With hoof specialist Ian McKinlay on the line, Dutrow also said that Big Brown’s minor quarter crack that caused him to miss three days of galloping was “no longer an issue.”
“He’s as good as he’s ever been,” Dutrow said of Big Brown. “He’s as happy as he can be. I can’t imagine (the quarter crack) being an issue right now. He’s perfectly fine. It’s even possible that the couple of days (he missed) will work to our advantage.”
A son of Boundary, Big Brown will attempt to become the first Triple Crown winner in 30 years and the 12th in the history of Thoroughbred racing when he goes to post at Belmont Park next weekend. Owned by IEAH Stables and Paul Pompa Jr., he won the Kentucky Derby Presented by Yum! Brands (gr. I) and Preakness Stakes in convincing fashion, and has never been challenged in five career starts.
When asked if his outspokenness has caused some racing fans to root for Big Brown to lose, Dutrow said it was not on his mind.
“There are people out there that think the wrong way of me, and that’s fine,” Dutrow said. “They don’t know me and just see what they are reading. Some of it is true and some of it just doesn’t add up. But I don’t really care. My job is getting the horse right and that is taking up all my time.”
Dutrow was also asked about a few of Big Brown’s Belmont challengers, including Peter Pan (gr. II) winner Casino Drive, who was bred in Kentucky but is owned by Japanese business mogul Hidetoshi Yamamoto. Casino Drive is two-for-two in his brief career, winning his racing debut in February in Japan before taking the Peter Pan by 5 3/4 lengths. He is out of the dam Better than Honour, who has produced the last two Belmont Stakes winners.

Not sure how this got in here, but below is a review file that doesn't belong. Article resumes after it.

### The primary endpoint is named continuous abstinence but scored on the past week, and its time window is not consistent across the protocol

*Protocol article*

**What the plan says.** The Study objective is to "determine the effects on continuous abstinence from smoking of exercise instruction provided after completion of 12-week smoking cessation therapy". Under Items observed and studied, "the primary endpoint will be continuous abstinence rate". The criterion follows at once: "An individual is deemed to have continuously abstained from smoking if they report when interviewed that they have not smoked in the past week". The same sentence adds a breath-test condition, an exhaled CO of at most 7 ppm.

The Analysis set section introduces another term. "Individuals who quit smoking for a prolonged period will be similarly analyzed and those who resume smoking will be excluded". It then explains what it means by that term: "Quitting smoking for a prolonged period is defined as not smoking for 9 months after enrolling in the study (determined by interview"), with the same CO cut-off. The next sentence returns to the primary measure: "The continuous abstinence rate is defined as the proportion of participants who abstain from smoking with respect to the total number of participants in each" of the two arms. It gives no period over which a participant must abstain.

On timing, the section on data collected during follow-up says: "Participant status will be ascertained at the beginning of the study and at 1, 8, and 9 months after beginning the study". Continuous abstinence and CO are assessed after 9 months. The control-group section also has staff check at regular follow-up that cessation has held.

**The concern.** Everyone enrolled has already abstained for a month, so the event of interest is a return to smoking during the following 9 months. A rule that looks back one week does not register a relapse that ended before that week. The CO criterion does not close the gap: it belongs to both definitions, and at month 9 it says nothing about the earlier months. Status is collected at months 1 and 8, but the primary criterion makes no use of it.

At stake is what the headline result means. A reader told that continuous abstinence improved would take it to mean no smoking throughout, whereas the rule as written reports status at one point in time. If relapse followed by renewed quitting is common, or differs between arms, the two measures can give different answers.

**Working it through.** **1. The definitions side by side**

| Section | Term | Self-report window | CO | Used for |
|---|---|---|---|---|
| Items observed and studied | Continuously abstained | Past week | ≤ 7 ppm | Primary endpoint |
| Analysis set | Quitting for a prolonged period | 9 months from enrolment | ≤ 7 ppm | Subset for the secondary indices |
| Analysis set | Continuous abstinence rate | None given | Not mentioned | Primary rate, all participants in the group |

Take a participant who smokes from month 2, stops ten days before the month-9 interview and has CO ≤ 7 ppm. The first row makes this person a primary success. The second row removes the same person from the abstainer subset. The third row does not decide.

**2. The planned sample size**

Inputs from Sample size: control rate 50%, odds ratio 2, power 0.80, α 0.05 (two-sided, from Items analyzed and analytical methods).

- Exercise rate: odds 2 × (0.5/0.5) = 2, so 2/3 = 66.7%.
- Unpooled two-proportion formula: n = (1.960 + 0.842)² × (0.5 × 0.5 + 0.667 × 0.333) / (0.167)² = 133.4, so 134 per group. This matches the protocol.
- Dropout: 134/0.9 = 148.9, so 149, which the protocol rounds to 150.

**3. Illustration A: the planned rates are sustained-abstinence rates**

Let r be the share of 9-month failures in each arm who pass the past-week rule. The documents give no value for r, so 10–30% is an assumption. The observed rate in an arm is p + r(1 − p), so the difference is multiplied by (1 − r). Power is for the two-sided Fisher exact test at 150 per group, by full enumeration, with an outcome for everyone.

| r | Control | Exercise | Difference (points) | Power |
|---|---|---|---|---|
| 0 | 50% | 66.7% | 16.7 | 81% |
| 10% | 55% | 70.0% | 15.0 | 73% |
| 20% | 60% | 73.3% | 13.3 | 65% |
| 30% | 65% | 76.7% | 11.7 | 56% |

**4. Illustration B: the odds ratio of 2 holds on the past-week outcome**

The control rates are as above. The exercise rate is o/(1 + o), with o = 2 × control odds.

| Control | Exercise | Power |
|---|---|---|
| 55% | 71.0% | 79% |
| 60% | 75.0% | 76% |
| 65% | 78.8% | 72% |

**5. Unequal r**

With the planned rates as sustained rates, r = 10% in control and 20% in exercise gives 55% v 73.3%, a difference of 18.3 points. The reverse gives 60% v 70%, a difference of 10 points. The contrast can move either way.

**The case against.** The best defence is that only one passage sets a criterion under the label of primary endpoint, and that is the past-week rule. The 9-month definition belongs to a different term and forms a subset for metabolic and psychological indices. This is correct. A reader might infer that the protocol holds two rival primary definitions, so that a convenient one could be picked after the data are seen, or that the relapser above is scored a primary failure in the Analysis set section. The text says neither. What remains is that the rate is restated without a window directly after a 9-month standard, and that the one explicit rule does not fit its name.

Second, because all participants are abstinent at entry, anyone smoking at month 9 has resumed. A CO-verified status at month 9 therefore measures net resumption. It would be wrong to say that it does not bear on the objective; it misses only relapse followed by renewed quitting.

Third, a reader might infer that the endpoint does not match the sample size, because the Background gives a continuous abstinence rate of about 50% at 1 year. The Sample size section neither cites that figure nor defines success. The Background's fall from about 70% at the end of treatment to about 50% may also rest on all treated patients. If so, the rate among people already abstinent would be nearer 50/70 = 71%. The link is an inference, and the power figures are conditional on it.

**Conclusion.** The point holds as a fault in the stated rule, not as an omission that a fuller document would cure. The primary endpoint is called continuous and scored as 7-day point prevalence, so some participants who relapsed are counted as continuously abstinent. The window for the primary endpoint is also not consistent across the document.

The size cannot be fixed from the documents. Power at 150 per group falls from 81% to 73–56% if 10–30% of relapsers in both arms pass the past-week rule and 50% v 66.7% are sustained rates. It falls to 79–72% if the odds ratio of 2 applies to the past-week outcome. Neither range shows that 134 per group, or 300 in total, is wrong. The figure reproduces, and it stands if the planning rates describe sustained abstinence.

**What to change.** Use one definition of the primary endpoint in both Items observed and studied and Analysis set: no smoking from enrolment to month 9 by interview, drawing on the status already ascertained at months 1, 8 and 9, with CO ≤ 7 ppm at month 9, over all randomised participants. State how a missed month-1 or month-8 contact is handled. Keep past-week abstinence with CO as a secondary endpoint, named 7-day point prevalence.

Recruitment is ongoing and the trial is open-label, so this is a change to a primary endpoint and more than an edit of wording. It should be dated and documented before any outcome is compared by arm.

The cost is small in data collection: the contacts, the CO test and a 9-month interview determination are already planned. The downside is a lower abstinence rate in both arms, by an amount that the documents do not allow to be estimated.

“The Japanese horse has so much to prove,” Dutrow said. “I don’t know if he’s on the top of his game training (at Belmont). I would not depend on this horse for second (place).”
Later in the teleconference, Yamamoto’s racing manager Nobutaka Tada was asked if Dutrow’s comments offended him. “No, not at all. I enjoy listening to his comments. It sounds like he knows our horse more than us.”
Dutrow was also asked if he was concerned that other riders in the Belmont would “gang up” on Big Brown. He was reminded that some people accused riders of doing that to Smarty Jones when he was defeated by Birdstone in the 2004 Belmont Stakes.
“I don’t believe anyone would do something like that,” he said. “If they did, they might get assassinated after the race. I can’t imagine they would do that.
“(In the case of Smarty Jones), maybe the way they trained the horse up to the Belmont had a lot to do with why he got beat. I saw him breeze on a sloppy, sealed track (at Philadelphia Park) the week before (the Belmont). I couldn’t believe they did that. I also don’t think he needed to win the way he did in the Preakness (by more than 11 lengths). I think (the connections) could have played it safer and better.”